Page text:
Postdural Puncture Headache in Migraineurs and Nonheadache Subjects: A Prospective Study.

Postdural puncture headache in migraineurs and nonheadache subjects: A prospective study.

Filed under: Depression Treatment

Neurology. 2013 Feb 6;
van Oosterhout WP, van der Plas AA, van Zwet EW, Zielman R, Ferrari MD, Terwindt GM

OBJECTIVES: To prospectively assess 1) the incidence and duration of postdural puncture headache (PDPH) in migraineurs and healthy subjects; 2) the associated risk factors; and 3) the risk of getting a migraine attack shortly before or after lumbar puncture (LP). METHODS: As part of an extensive biochemical migraine research program, we assessed the occurrence, duration, and characteristics of PDPH in 160 migraineurs and 53 age- and sex-matched healthy controls. In addition, we evaluated potential risk factors for PDPH as well as the risk of developing a migraine attack before or after LP. RESULTS: In total, 64 of 199 subjects (32.2%) developed PDPH. Young age, low body mass index, severe headache immediately after LP, and sitting sampling position, but not being a migraineur, increased the risk of PDPH (all p < 0.05). Duration of PDPH was prolonged by history of depression, sitting sampling position, high perceived stress during the LP procedure, and multiple LP efforts (all p < 0.05). Migraine attacks were less likely to occur before or shortly after LP. CONCLUSIONS: Migraineurs are not at increased risk of developing PDPH. PDPH duration is similar in migraineurs and age- and sex-matched controls. LP does not trigger migraine attacks, and the stress of an upcoming LP might even have a protective effect against onset of migraine attacks. HubMed – depression


Mild Depressive Symptoms Are Associated with Gait Impairment in Early Parkinson’s Disease.

Filed under: Depression Treatment

Mov Disord. 2013 Feb 6;
Lord S, Galna B, Coleman S, Burn D, Rochester L

The association between nonmotor characteristics and gait in Parkinson’s disease (PD) is well established, particularly the role of cognition. Evidence is emerging that depression, an underrecognized symptom in PD is also associated with gait impairment. This cross-sectional study examined the association between depressive symptomatology and gait in early PD. Depression was measured with the Geriatric Depression Scale (GDS), disease severity with the Unified Parkinson’s Disease Rating Scale III, and cognition with the Mini Mental Status Examination. Gait speed and gait variability were measured using a 7-m walkway (GAITRite). Linear regression was used to examine the association between depression and gait for PD and controls, controlling for age, cognition, and severity. PD participants who presented with clinically relevant depressive symptoms (GDS ? 5) were compared with those who scored < 5. One hundred and twenty-two people with newly diagnosed PD and 184 controls were assessed. Depression scores were significantly higher for PD patients than for controls (P < .001), although neither group presented with clinically relevant symptomatology (mean [SD] for PD, 2.7 [2.3]; for controls, 1.1 [1.8]). For gait speed there was a main effect for depression (P < .001) and a group × depression interaction that approached significance (P = .054). For gait variability there was a main effect for depression (P < .01). PD participants with GDS scores ? 5 had a slower and more variable gait. Very mild depressive symptoms are associated with gait disturbance in early PD. Depression may be a marker for degeneration in nondopaminergic systems in early PD and influence mechanisms of gait disturbance. © 2013 Movement Disorder Society. HubMed – depression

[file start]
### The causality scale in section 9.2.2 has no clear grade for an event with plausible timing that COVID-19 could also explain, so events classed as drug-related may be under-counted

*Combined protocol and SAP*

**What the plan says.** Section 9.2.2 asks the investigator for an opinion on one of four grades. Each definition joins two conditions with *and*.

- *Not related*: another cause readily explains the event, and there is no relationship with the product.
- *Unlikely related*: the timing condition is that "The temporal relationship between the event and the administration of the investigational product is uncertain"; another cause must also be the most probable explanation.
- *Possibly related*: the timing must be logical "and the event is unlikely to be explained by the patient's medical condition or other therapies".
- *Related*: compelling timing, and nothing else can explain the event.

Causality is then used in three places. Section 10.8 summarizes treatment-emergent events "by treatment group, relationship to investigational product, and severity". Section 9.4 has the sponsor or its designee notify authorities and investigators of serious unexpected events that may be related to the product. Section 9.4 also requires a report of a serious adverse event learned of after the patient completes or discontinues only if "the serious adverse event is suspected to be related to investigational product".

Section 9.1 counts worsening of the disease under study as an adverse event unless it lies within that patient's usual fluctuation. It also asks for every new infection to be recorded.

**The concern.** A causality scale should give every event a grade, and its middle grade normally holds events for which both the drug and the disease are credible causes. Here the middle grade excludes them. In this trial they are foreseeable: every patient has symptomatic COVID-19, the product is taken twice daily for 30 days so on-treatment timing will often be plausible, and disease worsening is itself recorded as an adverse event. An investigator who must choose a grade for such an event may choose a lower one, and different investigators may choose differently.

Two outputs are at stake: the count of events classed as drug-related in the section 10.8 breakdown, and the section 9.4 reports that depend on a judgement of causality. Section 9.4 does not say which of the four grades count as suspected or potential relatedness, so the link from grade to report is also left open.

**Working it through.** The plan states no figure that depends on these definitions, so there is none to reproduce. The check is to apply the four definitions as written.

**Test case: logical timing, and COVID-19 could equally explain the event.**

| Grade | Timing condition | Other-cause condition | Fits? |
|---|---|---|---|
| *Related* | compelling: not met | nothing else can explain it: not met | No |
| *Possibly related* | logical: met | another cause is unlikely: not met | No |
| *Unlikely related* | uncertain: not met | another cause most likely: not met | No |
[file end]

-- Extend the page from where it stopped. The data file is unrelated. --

Marital and Coparenting Relationships: Associations With Parent and Child Symptoms of ADHD.

Filed under: Depression Treatment

J Atten Disord. 2013 Feb 6;
Williamson D, Johnston C

Objective: To examine relations between symptoms of ADHD and reports of marital and coparenting functioning. Method: Parents of 8- to 12-year-old boys with (n = 26) and without (n =38) ADHD participated. Results: Although mothers of children with ADHD had the highest levels of ADHD symptoms, their symptoms were typically not related to measures of the couples’ functioning, particularly when controlling for family ADHD and comorbidities. Father ADHD symptoms were related to their reports of couple functioning, and fathers’ ADHD symptoms were associated with their negative attributions for their wives’ behavior, even with child and mother ADHD controlled. However, when fathers’ depression and hostility symptoms were controlled, these were more important predictors of the attributions than ADHD symptoms. Conclusion: It is important to consider parental levels of ADHD symptoms in the context of other family members’ symptoms as well as other forms of psychopathology. (J. of Att. Dis. 2012; XX(X) 1-XX).
HubMed – depression


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